The heartwood of Trichilia dregeana is pale brown to pink, the sapwood whitish. The wood darkens with age. When oiled, it darkens considerably, leaving little difference between heartwood and sapwood. The grain is generally straight, texture medium coarse. The wood has a distinct figure. The density at 12% moisture is about 550 kg/m3. Drying is fast and easy with little defect. The wood is easily worked and polishes well. It is not durable and susceptible to borer attack.
Adulterations and substitutes
In most regions of Africa, Trichilia emetica is preferred to Trichilia dregeana for its oil and for medicinal purposes.
Evergreen, dioecious, medium-sized tree up to 30(–40) m tall, variously hairy in all parts; bole cylindrical, up to 100(–200) cm in diameter, often slightly buttressed; bark 3–4 cm thick, outer bark pale grey to grey-brown, smooth, inner bark soft, cream-coloured, quickly turning pink to reddish brown; crown dense, spreading. Leaves alternate, imparipinnately compound with 2–5 pairs of leaflets; stipules absent; petiole and rachis up to 26 cm long; petiolules up to 1 cm long; leaflets opposite, obovate to oblanceolate, up to 21 cm Χ 8.5 cm, base rounded or cuneate, apex nearly always acute or acuminate, rarely rounded or notched, entire, pinnately veined with 8–14 pairs of lateral veins. Inflorescence an axillary or terminal panicle up to 11(–24) cm long, usually few-flowered. Flowers unisexual, male and female flowers very similar in appearance, regular, 5-merous, dirty white; pedicel up to 4(–10) mm long; calyx cup-shaped, 3.5–5.5(–7.5) mm Χ 5.5–9(–11) mm, usually lobed to halfway or more, lobes broadly ovate, 1–3 mm Χ 2–4 mm, hairy; petals free, linear, 13–22 mm long, hairy; stamens 10, 10–16 mm long, united into a tube in basal half, densely hairy inside; ovary superior, densely hairy, 3-celled, style 6–8.5 mm long, stigma head-shaped or disk-shaped; male flowers with rudimentary ovary, female flowers with non-dehiscing anthers. Fruit an obovoid to globose capsule c. 3 cm Χ 3 cm, slightly 3-lobed, without distinct stipe, dehiscent, up to 6-seeded. Seeds 18–25 mm Χ 9–15 mm, glossy black, almost completely concealed in a scarlet sarcotesta. Seedling with epigeal germination; hypocotyl up to 4 cm long, epicotyl 4–8 cm long; cotyledons sessile, fleshy; first leaves opposite and simple, subsequent leaves alternate and simple, becoming compound from c. 8th leaf.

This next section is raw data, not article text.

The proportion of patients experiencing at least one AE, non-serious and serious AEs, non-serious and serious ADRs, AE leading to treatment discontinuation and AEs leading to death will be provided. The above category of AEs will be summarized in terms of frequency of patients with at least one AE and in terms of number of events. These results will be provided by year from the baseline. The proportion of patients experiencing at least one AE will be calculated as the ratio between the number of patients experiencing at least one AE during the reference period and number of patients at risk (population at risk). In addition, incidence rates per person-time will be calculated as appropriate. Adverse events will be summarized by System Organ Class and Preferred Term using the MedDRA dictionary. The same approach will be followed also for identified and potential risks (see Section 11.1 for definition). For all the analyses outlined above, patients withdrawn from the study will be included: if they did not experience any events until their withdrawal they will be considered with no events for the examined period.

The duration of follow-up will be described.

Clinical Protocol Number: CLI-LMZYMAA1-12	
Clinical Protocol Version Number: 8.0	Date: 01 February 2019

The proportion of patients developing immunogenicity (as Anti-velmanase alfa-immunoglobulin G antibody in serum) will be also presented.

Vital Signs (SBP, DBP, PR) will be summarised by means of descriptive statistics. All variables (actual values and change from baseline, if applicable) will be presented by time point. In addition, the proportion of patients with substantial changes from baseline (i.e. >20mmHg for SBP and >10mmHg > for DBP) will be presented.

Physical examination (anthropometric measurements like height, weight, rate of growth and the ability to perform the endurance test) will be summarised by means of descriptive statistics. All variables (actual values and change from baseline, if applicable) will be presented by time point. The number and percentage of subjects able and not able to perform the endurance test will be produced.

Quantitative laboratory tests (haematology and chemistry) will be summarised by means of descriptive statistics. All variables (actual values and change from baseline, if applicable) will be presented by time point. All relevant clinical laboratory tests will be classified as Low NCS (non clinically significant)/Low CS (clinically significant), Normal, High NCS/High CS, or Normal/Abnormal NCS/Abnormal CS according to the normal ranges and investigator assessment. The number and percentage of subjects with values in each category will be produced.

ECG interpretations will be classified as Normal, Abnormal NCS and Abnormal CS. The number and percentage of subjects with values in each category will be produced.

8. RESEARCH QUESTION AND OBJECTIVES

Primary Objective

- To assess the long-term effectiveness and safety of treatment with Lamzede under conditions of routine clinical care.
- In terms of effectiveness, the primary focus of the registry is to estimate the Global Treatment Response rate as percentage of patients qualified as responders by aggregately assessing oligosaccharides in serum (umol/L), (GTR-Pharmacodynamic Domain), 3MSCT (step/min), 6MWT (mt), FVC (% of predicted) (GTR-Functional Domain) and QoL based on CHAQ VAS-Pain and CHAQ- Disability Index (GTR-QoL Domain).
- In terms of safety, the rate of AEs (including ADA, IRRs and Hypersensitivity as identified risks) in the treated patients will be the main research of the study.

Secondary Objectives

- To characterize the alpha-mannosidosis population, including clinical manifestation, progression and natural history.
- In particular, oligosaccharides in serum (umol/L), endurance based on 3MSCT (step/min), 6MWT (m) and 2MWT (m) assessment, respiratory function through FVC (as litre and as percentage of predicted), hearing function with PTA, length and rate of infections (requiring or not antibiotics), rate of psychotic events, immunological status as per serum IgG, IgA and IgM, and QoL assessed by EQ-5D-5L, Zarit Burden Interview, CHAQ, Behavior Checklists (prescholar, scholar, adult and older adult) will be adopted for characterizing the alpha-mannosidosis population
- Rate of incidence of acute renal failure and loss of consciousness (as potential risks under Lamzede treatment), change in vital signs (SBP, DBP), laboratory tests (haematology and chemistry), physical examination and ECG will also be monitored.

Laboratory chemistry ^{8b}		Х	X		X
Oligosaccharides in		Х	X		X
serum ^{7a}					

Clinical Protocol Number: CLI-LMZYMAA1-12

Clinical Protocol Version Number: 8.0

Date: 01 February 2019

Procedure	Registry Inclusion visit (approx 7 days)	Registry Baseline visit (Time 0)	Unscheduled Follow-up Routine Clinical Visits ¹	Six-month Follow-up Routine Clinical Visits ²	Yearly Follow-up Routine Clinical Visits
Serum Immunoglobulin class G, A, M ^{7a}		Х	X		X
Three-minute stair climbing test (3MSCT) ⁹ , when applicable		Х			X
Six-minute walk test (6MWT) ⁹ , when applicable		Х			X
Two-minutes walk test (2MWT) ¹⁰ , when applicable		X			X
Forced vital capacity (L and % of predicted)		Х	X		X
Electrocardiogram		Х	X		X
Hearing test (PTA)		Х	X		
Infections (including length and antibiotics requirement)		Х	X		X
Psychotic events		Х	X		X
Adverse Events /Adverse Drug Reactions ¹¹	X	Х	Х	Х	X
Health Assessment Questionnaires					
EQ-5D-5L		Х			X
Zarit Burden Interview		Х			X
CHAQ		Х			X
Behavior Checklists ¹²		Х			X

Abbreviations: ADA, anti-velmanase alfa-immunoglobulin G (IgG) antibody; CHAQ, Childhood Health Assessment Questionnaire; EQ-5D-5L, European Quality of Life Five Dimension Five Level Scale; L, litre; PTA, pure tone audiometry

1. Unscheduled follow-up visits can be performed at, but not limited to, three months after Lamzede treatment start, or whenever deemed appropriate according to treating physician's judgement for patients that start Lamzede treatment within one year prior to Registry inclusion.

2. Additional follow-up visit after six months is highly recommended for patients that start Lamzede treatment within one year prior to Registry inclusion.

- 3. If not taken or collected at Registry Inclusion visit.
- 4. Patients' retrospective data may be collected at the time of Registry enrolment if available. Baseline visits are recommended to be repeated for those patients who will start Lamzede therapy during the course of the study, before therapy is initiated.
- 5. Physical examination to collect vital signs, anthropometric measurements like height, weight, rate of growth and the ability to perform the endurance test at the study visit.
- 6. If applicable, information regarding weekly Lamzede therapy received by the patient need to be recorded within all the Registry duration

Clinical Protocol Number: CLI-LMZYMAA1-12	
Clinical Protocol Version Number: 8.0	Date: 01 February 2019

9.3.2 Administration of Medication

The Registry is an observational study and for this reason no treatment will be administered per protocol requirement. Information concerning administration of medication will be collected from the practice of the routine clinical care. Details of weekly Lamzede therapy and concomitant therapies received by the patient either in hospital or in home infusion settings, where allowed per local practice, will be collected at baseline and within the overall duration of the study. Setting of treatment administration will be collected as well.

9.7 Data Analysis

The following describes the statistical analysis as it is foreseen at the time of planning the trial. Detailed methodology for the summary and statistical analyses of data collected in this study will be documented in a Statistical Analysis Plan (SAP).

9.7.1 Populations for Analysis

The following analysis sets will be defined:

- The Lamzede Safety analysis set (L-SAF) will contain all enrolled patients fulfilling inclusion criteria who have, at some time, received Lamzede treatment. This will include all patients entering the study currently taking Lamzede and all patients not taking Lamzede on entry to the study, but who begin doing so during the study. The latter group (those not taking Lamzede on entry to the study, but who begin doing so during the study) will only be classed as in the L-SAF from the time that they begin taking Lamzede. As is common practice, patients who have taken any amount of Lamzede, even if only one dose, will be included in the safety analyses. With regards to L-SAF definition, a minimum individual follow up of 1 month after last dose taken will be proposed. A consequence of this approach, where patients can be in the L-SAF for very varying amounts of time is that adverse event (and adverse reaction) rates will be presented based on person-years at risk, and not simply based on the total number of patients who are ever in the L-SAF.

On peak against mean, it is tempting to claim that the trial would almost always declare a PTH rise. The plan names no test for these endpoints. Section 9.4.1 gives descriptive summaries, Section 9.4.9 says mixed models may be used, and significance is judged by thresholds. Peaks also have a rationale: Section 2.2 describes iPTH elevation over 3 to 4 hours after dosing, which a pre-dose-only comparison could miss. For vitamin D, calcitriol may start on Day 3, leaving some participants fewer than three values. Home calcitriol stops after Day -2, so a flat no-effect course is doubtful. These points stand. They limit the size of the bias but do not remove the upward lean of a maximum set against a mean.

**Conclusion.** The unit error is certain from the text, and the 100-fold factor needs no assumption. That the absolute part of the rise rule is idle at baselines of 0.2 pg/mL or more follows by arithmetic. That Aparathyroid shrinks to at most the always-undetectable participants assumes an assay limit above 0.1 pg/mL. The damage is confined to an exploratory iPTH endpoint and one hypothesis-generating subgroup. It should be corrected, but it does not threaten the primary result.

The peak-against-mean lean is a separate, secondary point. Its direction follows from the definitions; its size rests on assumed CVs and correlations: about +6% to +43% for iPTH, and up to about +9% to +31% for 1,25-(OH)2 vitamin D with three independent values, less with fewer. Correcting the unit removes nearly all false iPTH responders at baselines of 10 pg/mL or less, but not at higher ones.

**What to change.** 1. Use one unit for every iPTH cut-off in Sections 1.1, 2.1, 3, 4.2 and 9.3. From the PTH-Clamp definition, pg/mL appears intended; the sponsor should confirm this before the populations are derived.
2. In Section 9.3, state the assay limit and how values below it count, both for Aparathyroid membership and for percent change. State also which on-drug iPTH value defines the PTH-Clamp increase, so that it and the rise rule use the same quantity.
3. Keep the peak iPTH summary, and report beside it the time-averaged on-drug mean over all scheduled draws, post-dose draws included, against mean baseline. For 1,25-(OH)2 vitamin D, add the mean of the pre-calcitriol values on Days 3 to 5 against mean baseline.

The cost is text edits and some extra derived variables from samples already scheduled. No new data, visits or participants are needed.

Other botanical information
Trichilia comprises about 90 species, most of them in tropical America. In continental Africa 18 species occur, and 6 in Madagascar. Trichilia dregeana is closely related and very similar to Trichilia emetica. The two species are often confused. The latter occurs in drier locations and can be distinguished by a distinct stipe on the fruit. Trichilia emetica occurs in riparian woodland or similar vegetation in drier areas from sea-level up to 1500 m altitude. Although Trichilia dregeana is very variable and its distribution area disrupted, morphological variation patterns in East Africa and West Africa are similar and no subspecific taxa have been recognized.
Growth and development
Natural reproduction of Trichilia dregeana is abundant owing to regular and copious seeding from a fairly early age, comparative immunity from damage by animals and its power of recovery from injury. Seeds germinate during the early rains and seedlings attain a length of 10–20 cm by the end of the first year. In subsequent years, growth is more rapid, the mean annual girth increment being 2–2.5 cm. In Zimbabwe trees flower in September–December and fruit fall starts in May. Trees growing in the open start fruiting when about 10 years old, those in more shaded, forest-like conditions may not bear fruit before they are 20 years old.